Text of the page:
A Writer’s Calling

A Writer’s Calling

You should not expect a return on your love.

The idea that you deserve anything in life leads to disappointment.

How many times must we suffer disappointment before we make peace with the idea that it’s a sorry part of life? It’s our lot. We expect so much from others and fine things from ourselves that never materialize. Briefly we visit our higher selves in art, but when the last page is turned, we are alone with ourselves. Over a cup of coffee, we drink the melancholia of life back in. For me it hits every day promptly at three in the afternoon.

“Unlike depression, melancholy does not have a specific cause. It is an aspect of temperament, perhaps genetically based. One may emerge from the hypo, as Lincoln did, but melancholy is an indelible part of one’s nature.”

Doris Kearns Goodwin

By five I am myself again, but by now I know that the cloud will be my visitor, more reliable than anything else I keep friendship with. And I do keep this melancholy spirit as a close friend and advisor. For all of the fleeting happiness I experience it is the joyless moments of deep repose that nudge me toward my writing, chasing the tail of that cure for the longing that is always just out of reach. Beyond the beyonds as a friend used to say.

“One colour. One word. So many shades. The color of African skin, of shadow on snow, of a jay’s throat, the color of saxophones at dusk, of orbiting police lights smeared across tenement windows, of a flame’s intestines, of the faint tracery of veins visible beneath the ghost-flesh of her forearm’s underside, of loneliness, of melancholy. The blues.”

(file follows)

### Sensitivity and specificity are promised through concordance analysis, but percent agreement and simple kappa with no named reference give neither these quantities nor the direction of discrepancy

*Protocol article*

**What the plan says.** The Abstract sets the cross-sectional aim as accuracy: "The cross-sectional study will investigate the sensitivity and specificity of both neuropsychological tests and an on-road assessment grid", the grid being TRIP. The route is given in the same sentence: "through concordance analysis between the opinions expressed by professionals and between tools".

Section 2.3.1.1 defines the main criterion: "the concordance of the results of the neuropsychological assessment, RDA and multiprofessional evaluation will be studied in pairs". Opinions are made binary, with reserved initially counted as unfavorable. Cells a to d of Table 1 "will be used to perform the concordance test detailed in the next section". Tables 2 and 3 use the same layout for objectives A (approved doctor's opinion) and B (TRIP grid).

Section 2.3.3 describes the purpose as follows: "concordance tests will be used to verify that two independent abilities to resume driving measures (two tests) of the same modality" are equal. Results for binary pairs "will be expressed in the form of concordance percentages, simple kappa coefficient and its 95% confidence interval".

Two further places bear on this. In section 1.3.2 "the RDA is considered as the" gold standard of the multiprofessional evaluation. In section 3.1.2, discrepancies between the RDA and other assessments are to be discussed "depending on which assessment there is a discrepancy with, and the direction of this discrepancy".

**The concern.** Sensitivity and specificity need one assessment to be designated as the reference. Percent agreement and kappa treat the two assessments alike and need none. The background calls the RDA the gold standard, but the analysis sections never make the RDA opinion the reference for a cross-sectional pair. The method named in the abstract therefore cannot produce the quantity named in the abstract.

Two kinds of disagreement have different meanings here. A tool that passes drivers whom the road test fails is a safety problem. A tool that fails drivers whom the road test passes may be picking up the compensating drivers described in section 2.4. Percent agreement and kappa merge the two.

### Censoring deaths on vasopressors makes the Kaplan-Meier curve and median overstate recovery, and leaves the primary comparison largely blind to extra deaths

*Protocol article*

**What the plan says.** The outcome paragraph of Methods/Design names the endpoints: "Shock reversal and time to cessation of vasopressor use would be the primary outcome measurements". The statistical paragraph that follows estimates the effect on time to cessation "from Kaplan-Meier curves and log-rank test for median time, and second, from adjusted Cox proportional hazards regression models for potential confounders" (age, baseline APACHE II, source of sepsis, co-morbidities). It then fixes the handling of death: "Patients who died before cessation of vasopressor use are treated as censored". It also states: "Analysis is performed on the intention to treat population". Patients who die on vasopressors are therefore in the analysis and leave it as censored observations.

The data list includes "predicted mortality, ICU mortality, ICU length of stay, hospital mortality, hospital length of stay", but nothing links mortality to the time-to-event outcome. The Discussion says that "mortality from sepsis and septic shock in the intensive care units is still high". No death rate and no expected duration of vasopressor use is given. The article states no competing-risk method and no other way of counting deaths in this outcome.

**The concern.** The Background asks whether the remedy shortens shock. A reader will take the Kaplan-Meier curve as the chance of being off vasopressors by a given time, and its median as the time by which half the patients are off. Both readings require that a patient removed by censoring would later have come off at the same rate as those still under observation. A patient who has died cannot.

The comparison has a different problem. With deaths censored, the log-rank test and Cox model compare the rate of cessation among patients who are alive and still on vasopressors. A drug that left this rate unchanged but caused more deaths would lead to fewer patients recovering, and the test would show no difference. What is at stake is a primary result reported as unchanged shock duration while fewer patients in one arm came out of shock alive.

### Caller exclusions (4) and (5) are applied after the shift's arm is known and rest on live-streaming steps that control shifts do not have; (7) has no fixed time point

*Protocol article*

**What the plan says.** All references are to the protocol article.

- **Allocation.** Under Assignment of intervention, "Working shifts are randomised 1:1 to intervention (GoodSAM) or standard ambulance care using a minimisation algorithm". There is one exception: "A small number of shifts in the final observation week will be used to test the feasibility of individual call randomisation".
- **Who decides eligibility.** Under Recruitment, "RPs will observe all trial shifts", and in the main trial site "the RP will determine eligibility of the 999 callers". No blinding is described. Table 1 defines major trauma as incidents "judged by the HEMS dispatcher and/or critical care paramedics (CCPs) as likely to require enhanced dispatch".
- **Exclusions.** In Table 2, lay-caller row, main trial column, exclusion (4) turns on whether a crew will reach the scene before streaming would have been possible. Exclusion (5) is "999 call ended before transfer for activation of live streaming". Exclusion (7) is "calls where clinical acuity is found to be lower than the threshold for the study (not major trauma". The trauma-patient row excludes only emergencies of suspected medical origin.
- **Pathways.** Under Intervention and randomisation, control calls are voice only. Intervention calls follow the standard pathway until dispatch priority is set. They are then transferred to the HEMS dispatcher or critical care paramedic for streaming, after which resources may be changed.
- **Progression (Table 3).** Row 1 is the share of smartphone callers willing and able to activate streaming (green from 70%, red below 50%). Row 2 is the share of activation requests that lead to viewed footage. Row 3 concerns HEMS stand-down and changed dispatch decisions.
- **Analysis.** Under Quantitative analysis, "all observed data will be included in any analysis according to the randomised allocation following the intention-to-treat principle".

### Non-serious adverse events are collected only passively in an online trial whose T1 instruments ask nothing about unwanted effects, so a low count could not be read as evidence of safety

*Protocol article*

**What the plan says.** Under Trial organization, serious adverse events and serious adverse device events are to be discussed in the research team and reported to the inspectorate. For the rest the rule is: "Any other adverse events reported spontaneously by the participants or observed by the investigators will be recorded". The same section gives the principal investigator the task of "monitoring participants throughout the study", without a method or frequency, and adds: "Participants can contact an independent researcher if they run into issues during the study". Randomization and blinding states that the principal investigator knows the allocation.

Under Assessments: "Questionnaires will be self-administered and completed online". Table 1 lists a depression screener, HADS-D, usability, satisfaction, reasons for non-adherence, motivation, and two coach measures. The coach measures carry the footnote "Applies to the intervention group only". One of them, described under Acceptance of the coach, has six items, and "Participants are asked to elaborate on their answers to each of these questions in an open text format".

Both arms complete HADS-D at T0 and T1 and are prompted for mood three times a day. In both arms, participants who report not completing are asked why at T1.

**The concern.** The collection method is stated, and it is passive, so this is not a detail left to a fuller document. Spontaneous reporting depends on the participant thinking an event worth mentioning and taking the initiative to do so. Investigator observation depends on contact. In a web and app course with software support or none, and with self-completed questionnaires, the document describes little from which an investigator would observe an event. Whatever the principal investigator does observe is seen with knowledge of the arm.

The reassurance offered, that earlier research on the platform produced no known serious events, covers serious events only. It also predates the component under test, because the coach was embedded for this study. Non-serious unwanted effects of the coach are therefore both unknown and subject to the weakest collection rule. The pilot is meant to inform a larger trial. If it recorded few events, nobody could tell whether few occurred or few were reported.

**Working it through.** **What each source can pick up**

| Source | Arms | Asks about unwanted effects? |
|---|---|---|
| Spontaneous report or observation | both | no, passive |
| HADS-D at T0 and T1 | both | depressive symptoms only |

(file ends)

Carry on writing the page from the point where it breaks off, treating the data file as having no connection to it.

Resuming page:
Alan Moore

I once hoped that fixing other people and stacks of self-help books would do the trick, but even those moments of purpose and inspiration were shadows of the real thing, the real purpose. They never got me any closer to satisfying the longing. Is this because beneath the “improvements” and heroics lurked the monster of self-importance?

Beauty, truth and goodness, the longings are for these three things.

These three things are the sirens calling me to the page to explore their features in the mild, blue eyes of an ancestor I know I’ve met on a different plain of existence. Again, just out of reach. The mystics say the dead are all very near us, the people who once shared our same longings, when we are open to them.

How do we square bravery in battle with the carnage of death? A child’s intensity of love for a mother who tied her in electrical tape to a chair and gagged her? Creation is so beautiful. A fox scampers through my garden, its stunning red coat flashing in the sun, to tear one of my chickens to shreds.

How can I love a chicken and a fox? An abusive mother and her shattered child? In writing I somehow can. Maybe because as an artist you are also imitating God. Trees sway silver and birds flit just outside my window and in public parks where sad runaways do lewd things with men held in high regard.